Megadeth

Still, Alive...and Well?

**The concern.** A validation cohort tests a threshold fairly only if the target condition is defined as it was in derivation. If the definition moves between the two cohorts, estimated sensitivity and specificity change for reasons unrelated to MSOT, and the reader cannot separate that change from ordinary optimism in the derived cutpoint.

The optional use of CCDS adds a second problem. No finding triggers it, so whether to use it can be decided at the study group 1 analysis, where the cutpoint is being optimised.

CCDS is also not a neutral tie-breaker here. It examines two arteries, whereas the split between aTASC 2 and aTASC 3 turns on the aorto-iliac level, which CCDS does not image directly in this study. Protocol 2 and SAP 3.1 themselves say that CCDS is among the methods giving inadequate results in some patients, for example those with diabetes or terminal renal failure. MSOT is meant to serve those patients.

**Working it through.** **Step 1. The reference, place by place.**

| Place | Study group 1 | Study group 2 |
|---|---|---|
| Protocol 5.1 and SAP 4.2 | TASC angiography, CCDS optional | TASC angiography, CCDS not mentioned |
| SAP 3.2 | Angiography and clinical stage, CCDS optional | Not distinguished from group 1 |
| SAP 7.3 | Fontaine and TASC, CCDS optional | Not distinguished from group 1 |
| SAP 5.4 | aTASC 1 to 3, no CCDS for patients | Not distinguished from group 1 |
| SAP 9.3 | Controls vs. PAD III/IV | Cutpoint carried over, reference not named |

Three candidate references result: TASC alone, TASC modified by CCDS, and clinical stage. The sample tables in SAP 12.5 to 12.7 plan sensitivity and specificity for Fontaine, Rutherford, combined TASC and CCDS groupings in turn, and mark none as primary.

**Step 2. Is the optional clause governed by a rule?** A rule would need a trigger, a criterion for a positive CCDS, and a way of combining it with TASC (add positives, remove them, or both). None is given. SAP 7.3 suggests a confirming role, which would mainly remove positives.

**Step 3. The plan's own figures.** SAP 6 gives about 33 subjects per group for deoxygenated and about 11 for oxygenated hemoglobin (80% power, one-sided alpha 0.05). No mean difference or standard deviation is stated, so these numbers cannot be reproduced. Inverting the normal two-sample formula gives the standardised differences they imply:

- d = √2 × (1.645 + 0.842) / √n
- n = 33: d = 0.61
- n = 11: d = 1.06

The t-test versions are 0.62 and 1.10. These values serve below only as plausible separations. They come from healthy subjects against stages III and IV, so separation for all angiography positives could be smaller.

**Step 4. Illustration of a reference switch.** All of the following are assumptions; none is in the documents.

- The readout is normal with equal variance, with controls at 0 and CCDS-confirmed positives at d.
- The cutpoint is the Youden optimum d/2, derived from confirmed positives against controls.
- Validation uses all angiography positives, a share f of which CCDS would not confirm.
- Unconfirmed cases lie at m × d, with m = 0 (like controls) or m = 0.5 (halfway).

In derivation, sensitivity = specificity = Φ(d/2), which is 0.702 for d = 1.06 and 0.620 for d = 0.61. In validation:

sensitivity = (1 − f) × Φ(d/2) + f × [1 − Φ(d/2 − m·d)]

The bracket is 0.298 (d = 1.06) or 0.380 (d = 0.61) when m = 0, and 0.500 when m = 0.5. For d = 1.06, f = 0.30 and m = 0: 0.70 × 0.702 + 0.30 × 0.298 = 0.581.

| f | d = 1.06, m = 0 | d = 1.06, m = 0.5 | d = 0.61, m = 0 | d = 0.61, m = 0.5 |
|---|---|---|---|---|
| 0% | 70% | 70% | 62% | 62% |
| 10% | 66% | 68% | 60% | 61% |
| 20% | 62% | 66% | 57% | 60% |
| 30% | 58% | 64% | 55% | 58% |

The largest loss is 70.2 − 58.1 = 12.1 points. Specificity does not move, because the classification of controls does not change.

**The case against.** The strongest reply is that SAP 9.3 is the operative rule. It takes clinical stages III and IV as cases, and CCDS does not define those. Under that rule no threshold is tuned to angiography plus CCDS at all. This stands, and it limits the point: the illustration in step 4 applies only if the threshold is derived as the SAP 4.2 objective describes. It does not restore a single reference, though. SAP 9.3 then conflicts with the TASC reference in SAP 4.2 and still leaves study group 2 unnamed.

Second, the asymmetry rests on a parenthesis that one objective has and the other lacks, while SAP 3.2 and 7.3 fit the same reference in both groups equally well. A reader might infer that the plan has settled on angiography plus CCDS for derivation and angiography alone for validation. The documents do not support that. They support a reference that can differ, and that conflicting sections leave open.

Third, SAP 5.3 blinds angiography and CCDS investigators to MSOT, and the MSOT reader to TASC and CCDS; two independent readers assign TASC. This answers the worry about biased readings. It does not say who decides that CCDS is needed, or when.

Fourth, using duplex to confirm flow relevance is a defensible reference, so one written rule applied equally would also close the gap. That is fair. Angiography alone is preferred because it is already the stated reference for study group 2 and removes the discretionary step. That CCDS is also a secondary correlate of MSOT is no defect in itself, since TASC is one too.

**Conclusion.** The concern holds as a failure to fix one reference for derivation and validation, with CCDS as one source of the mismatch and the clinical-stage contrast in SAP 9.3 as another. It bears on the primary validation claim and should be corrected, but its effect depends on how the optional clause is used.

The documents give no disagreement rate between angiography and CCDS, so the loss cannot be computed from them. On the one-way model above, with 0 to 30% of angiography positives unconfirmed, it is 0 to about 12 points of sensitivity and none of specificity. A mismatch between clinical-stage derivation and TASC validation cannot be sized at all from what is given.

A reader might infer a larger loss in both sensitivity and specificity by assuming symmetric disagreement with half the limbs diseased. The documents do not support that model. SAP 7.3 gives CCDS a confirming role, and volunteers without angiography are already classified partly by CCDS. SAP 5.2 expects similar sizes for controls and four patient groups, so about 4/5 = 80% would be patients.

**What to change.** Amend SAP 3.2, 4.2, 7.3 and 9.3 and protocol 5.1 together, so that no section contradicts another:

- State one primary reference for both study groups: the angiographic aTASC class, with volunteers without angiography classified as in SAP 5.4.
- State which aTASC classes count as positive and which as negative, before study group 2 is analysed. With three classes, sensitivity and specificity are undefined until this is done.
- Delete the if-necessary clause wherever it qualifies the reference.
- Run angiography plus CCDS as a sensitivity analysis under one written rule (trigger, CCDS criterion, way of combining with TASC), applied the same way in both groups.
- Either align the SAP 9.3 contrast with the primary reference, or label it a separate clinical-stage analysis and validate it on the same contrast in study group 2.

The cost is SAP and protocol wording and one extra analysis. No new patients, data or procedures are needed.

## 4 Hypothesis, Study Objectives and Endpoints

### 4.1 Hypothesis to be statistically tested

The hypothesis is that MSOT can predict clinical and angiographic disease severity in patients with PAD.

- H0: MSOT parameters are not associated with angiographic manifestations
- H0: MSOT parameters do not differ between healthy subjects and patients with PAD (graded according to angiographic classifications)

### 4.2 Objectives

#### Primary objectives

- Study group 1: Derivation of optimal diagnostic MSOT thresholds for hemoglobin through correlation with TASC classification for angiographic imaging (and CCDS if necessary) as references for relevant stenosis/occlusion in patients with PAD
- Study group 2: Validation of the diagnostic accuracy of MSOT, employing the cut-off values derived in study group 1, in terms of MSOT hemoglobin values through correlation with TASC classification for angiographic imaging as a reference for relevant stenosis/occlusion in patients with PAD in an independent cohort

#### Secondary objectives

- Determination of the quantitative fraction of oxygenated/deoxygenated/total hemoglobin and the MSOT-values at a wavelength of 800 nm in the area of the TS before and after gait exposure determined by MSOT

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Megadeth's impending breakup could have been predicted by the declining quality of their album titles, which had once been the most creative in all of metal. Sadly, Still, Alive...and Well? is their best title since Rust in Peace, and it comes six months after the band's demise. But the title is the only thing about this album that makes much sense, as it's very existence is questionable. Taking six live songs and six songs from The World Needs a Hero, this album sounds like a sampler for the latter and a dumping grounds for the former. The first six songs were recorded at the same concert as the Rude Awakening disc, but were left off of that album because of time constraints. So here they are, sounding for all the world like their original versions except for the added murk of a live setting. Admittedly, the songs taken from Countdown to Extinction offer inspired performances, but that's a minor compliment in the grand scheme of things. The six songs taken from The World Needs a Hero have not only been previously released, but they're all from the exact same album, which was only released a year before this. This tactic reeks of laziness. With excellent B-sides, like Trent Reznor's remix of "Symphony of Destruction," still languishing on import-only, it seems like a shame to re-release songs that are barely a year old. This is the same sort of cash-hungry nonsense that made Motörhead and Judas Priest's catalogs so hard to follow, and it stinks that Dave Mustaine is allowing it to happen too. A mysterious and unsatisfying release, Still, Alive...and Well? is a poor epitaph for such a radically unique band.

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